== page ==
Palazzo Medici Riccardi is one of the most important museums in Florence: in its small chapel, it hosts the famous fresco “La cavalcata dei magi” (“The Journey of the Magi”) by Benozzo Gozzoli (1421–1497).
The PointAt system’s goal is to stimulate the visitors to interact with a digital version of the fresco and, at the same time, make them interact in the same way they will in the chapel, reinforcing their real experience with the fresco. That is to use information technology to make teaching attractive and effective.
PointAt at Palazzo Medici Riccardi
Visitors are invited to stand in front of the screens and indicate with their hand the part of the painting that interests them. Two digital cameras analyse the visitors’ pointing action and a computer vision algorithm calculates the screen location where they’re pointing. The system then provides audio information about the subject.
In designing the system, we considered the following issues:
Easy and simple interaction. Visitors don’t need any instruction or have to wear any special device.
High-resolution display. The fresco is displayed on large screens so that visitors can appreciate even small particulars (almost invisible in the real chapel).
Interactivity for different categories of visitors. Interaction should be satisfactory for visitors who just want an idea about the fresco, for those who are attracted by particular characters and for those who want to have complete information on the whole fresco.
Not intrusive setting. The physical setting must host both active and passive visitors (for example, the relatives of the person who’s actually interacting with the system and those interested in listening but not in being active).
Pleasant look & feel. The interactive environment is integrated within the museum and it respects the visitors’ whole experience.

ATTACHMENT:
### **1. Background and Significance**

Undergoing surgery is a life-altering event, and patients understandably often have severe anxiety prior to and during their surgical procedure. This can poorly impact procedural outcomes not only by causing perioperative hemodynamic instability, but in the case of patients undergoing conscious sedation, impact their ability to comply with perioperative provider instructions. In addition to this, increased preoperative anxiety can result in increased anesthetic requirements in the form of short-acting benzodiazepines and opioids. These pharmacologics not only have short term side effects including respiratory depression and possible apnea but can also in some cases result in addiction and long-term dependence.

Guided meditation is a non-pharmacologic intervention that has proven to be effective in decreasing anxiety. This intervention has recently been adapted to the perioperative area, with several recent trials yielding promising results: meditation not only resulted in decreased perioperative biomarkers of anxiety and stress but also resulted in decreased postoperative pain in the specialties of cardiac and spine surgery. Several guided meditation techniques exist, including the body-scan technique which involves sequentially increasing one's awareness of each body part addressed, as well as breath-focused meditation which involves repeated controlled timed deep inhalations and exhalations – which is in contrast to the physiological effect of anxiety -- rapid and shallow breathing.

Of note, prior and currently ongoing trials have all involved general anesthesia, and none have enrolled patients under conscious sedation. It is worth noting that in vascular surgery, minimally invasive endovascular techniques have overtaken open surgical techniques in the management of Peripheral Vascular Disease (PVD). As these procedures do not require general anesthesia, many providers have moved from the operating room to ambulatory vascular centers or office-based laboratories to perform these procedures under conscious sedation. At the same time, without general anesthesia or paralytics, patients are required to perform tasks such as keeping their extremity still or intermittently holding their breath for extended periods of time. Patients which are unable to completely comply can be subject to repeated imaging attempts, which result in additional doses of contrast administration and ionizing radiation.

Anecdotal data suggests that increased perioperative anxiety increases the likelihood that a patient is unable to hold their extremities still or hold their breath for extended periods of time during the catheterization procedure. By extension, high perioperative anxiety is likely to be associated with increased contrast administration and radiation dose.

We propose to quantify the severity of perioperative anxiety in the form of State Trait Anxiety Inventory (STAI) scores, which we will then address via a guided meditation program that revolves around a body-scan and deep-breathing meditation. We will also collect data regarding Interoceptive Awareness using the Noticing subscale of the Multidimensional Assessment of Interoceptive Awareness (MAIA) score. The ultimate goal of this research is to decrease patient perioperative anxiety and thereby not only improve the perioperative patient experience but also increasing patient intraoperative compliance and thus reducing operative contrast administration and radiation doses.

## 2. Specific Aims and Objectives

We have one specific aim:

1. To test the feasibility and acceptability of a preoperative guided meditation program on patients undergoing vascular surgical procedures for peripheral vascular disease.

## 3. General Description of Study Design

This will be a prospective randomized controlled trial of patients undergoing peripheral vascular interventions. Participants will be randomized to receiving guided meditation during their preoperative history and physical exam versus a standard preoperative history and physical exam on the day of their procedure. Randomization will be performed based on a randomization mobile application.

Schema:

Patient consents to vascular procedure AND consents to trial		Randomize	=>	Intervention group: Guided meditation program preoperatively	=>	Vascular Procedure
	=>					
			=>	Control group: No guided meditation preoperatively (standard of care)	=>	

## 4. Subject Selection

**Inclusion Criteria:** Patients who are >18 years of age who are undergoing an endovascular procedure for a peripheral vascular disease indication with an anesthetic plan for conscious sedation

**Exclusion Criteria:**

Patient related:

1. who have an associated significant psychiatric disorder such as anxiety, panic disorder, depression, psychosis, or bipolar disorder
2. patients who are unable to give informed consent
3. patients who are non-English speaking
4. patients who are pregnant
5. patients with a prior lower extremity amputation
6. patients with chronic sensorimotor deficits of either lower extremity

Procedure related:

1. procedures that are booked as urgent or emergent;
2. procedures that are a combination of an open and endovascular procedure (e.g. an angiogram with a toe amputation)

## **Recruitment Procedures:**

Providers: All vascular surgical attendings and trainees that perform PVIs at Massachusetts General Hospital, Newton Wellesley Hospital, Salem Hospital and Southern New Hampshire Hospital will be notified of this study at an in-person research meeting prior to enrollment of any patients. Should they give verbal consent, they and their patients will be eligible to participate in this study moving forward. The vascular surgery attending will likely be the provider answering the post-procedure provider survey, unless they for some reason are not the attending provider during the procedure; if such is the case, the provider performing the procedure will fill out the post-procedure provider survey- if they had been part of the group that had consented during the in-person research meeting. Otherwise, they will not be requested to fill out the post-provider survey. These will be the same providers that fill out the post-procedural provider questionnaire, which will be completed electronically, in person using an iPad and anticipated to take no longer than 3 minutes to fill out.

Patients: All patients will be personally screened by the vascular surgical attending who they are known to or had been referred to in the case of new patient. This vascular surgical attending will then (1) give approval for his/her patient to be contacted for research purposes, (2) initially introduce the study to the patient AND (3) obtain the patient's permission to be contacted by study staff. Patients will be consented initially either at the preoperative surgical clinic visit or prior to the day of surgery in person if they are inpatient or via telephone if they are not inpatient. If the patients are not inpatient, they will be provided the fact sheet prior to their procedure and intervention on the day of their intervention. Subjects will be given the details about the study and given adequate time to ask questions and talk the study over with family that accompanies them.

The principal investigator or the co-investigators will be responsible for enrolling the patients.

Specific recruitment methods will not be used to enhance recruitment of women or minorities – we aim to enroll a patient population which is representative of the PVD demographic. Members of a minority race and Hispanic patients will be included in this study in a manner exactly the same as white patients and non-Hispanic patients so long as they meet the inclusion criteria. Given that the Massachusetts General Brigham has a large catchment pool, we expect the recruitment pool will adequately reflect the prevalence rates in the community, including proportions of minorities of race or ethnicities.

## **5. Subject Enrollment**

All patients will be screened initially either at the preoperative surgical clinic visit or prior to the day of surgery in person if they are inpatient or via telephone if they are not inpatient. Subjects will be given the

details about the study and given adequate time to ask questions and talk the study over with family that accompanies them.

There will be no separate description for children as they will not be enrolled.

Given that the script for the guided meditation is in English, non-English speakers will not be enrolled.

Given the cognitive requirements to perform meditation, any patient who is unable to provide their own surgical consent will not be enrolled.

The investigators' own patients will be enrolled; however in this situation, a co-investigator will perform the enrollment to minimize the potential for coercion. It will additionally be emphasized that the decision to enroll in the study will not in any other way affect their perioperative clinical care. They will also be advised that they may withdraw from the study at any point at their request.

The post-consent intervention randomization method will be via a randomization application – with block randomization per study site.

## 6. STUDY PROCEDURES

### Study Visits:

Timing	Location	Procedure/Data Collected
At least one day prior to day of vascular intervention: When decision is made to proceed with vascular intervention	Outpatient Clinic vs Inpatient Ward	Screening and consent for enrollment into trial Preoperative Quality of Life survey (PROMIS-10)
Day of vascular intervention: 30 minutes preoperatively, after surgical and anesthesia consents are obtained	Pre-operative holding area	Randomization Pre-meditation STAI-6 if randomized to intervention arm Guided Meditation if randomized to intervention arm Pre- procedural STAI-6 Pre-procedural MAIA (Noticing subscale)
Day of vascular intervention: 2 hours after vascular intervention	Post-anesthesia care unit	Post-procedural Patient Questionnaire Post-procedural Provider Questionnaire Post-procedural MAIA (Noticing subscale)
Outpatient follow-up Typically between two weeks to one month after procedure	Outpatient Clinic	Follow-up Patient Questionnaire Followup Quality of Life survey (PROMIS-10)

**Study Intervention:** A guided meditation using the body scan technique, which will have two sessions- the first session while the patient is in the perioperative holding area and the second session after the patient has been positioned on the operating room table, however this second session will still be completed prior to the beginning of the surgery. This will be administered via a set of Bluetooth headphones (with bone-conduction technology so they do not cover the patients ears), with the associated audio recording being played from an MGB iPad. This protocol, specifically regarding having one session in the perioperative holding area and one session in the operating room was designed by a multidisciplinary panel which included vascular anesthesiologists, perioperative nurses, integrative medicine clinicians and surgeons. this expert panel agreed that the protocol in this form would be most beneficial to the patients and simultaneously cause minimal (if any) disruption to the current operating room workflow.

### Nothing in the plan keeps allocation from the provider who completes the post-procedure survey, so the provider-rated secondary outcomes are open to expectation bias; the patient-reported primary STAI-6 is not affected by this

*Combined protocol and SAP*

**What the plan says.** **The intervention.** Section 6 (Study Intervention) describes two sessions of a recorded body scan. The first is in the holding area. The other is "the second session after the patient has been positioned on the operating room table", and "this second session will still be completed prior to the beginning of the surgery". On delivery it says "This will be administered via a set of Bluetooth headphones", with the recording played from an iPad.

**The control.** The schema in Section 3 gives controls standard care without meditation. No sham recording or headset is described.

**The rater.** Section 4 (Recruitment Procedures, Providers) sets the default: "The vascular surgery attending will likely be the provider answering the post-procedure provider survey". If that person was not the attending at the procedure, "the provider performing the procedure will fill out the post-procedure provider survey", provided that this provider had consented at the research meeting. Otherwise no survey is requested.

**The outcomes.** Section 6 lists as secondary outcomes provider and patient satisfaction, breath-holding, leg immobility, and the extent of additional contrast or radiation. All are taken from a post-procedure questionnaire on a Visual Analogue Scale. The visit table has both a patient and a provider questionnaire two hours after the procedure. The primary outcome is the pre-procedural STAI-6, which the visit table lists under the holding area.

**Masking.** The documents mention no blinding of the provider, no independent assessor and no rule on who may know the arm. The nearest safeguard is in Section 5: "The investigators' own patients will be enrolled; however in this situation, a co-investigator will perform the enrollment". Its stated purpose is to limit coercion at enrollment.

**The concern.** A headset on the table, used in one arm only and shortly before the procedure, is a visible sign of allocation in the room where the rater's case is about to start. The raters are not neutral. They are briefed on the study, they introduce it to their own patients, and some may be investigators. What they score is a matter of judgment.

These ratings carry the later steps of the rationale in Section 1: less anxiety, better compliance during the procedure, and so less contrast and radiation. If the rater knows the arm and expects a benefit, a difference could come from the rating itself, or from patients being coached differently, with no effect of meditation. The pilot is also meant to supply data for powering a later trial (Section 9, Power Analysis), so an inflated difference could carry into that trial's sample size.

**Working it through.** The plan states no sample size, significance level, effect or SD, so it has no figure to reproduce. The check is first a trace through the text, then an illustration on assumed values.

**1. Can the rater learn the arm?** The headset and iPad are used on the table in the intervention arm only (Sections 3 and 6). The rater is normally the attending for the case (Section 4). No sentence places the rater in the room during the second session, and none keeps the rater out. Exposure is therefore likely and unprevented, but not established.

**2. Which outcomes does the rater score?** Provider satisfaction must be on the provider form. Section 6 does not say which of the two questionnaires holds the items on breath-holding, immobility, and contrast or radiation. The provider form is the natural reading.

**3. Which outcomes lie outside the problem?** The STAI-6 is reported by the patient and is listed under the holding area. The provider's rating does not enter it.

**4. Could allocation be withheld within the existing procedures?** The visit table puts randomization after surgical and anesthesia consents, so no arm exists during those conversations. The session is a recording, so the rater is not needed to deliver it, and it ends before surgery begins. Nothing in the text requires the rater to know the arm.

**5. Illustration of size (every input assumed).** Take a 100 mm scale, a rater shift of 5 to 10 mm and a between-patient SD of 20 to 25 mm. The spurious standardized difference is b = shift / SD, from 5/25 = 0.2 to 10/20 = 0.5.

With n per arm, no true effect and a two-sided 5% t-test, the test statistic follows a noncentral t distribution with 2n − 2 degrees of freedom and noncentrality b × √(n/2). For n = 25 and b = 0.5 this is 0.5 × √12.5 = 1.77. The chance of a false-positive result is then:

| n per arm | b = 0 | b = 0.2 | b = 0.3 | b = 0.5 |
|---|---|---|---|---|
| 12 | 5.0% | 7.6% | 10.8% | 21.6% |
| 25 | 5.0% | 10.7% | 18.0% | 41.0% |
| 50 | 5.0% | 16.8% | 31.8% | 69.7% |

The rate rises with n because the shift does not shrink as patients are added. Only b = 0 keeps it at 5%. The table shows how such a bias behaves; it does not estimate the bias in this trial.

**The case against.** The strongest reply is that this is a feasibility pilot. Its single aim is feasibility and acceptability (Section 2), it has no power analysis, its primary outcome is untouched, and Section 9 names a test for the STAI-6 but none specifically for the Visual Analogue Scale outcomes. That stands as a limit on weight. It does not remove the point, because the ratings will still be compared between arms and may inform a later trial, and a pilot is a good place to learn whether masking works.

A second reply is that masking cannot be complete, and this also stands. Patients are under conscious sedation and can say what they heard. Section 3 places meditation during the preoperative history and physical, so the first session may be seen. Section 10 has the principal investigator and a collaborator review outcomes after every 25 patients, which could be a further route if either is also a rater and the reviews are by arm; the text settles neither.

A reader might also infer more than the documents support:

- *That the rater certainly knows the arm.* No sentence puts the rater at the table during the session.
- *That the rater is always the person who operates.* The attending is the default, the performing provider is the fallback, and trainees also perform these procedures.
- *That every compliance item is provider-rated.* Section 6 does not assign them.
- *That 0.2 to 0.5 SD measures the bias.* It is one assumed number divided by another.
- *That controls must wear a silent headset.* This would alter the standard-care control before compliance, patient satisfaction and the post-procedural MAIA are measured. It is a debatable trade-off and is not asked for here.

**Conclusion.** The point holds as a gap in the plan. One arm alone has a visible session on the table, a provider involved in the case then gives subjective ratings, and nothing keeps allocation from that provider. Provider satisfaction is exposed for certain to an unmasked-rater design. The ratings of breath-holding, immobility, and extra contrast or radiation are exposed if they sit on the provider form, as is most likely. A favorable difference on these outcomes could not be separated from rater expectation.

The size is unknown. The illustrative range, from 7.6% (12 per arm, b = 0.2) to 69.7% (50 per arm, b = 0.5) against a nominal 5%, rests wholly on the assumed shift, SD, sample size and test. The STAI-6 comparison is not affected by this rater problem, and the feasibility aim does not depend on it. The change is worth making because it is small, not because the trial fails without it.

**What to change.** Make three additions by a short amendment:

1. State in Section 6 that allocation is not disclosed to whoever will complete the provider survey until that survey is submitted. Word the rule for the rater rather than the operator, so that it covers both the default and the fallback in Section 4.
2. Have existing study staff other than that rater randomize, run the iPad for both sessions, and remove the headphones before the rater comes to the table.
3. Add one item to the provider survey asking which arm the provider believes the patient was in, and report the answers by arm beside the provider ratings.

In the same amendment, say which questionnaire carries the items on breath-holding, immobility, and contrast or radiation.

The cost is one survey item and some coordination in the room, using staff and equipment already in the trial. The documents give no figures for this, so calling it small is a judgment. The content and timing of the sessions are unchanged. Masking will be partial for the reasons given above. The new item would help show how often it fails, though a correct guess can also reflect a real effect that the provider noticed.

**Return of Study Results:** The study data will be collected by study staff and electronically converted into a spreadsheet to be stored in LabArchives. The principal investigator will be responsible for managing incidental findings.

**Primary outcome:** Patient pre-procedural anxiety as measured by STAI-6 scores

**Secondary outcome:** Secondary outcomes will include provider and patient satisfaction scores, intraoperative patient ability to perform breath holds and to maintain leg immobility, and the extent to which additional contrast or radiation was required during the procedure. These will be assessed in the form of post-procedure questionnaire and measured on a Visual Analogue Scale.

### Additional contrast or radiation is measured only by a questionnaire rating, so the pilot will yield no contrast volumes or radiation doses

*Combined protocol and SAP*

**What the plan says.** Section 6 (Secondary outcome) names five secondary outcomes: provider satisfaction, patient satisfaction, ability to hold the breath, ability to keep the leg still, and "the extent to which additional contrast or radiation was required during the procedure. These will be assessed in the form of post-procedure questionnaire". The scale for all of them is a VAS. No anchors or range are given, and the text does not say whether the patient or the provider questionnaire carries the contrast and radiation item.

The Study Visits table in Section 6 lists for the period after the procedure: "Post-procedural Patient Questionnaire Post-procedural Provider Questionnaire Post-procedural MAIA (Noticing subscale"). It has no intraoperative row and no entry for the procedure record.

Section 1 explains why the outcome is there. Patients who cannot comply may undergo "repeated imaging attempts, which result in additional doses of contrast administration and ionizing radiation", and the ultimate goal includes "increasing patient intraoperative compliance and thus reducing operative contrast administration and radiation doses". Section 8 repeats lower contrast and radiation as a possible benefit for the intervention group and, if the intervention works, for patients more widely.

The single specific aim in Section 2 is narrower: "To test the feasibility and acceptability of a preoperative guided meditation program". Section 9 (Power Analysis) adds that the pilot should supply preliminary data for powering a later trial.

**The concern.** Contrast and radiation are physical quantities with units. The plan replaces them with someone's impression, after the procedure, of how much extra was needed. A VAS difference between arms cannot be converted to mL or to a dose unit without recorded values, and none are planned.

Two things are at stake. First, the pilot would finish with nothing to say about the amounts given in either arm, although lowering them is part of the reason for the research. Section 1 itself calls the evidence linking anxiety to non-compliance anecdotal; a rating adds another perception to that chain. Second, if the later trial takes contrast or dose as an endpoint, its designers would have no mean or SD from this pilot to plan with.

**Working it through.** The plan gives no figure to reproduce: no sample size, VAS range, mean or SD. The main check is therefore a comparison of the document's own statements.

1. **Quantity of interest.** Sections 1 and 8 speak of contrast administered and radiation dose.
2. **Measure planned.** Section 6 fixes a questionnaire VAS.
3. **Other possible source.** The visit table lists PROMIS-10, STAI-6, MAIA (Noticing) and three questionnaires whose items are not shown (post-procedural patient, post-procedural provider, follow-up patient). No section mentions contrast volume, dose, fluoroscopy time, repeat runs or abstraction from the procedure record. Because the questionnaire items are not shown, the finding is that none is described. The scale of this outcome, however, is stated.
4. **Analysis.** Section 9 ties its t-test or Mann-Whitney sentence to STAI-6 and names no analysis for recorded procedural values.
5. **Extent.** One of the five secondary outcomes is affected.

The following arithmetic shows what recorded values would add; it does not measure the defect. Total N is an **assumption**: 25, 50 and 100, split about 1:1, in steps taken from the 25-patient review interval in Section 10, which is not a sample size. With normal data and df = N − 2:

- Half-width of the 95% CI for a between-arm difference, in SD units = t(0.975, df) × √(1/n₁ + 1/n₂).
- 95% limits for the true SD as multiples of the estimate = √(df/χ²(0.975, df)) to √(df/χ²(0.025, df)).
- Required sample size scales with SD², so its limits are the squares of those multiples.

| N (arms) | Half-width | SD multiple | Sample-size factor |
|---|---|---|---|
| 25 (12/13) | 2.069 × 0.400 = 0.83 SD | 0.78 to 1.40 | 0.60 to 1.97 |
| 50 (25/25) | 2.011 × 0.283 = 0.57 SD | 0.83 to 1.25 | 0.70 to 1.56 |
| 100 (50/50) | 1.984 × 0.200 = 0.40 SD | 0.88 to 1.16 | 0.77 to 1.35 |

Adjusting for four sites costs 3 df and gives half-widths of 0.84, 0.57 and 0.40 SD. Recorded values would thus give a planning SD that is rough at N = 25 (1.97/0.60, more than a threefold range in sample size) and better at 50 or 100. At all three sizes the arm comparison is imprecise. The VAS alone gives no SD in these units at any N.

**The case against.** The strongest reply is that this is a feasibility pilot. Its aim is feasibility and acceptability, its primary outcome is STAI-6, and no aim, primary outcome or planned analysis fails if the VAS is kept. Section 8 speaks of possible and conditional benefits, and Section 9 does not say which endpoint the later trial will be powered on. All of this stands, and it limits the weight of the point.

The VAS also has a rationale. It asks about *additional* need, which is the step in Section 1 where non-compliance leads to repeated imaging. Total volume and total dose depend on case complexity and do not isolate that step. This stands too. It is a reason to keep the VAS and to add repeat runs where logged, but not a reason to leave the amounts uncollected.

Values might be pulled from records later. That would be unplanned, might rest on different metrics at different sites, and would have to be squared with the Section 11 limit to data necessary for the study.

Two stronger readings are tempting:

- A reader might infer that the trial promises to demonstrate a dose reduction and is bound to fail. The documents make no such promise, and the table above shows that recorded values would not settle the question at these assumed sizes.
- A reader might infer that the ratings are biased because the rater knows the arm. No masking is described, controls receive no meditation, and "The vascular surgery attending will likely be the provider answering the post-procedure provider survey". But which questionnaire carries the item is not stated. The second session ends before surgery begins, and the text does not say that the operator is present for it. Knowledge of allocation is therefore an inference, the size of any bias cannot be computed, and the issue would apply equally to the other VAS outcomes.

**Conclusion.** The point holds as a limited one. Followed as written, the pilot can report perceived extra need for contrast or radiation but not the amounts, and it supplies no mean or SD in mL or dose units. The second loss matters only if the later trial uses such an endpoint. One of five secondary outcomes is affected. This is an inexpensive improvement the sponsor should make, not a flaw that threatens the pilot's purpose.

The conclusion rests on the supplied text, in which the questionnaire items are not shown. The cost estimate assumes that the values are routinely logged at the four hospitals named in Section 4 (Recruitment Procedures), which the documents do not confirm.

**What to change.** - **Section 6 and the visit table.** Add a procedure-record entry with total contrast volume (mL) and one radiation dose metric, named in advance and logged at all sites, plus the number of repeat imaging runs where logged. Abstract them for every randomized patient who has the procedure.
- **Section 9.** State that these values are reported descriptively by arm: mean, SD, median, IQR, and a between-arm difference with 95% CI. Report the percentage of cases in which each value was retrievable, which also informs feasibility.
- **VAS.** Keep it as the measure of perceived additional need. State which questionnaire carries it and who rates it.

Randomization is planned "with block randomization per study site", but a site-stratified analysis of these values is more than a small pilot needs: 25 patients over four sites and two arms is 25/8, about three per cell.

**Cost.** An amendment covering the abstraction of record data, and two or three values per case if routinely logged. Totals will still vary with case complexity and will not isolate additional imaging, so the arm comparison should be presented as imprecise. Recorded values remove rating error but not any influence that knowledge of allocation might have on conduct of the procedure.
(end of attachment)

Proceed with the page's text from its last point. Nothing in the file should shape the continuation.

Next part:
PointAt is considered to be a good vanguard experiment in the field of museum didactics, and has been functioning successfully since 2004.
TANGerINE cities is a research project that investigates collaborative tangible applications. It was made within TANGerINE research project. This project is an ongoing research on TUIs (tangible user interfaces) combining previous experiences with natural vision-based gestural interaction on augmented surfaces and tabletops with the introduction of smart wireless objects and sensor fusion techniques.
Unlike passive recognized objects, common in mixed and augmented reality approaches, smart objects provide continuous data about their status through the embedded wireless sensors, while an external computer vision module tracks their position and orientation in space. Merging sensing data, the system is able to detect a richer language of gestures and manipulations both on the tabletop and in its surroundings, enabling for a more expressive interaction language across different scenarios.
Users are able to interact with the system and the objects in different contexts: the active presentation area (like the surface of the table) and the nearby area (around the table).
Presented at Frontiers of Interaction V (Rome, June 2009).
TANGerINE cities concept
TANGerINE cities let users choose and elaborate sounds characterizing today’s cities. TANGerINE cube collects sound fragments of the present and reassemble them in order to create a harmonic sounds for the future. TANGerINE cities is a mean of collective sound creation: a glimpse into the sound world of the future cities. TANGerINE cities imagines a future where technological development will have aided the reduction of metropolitan acoustic pollution, as transforming all noises into harmonic soundscape. The collaborative nature of TANGerINE table let users compare face-to-face their ideas as they forecast how noises of future cities will sound like. TANGerINE cities can use noises uploaded on the web by users who have recorded noises of their own sound worlds. Therefore TANGerINE platform provides a real tangible location within the virtual Social Networks.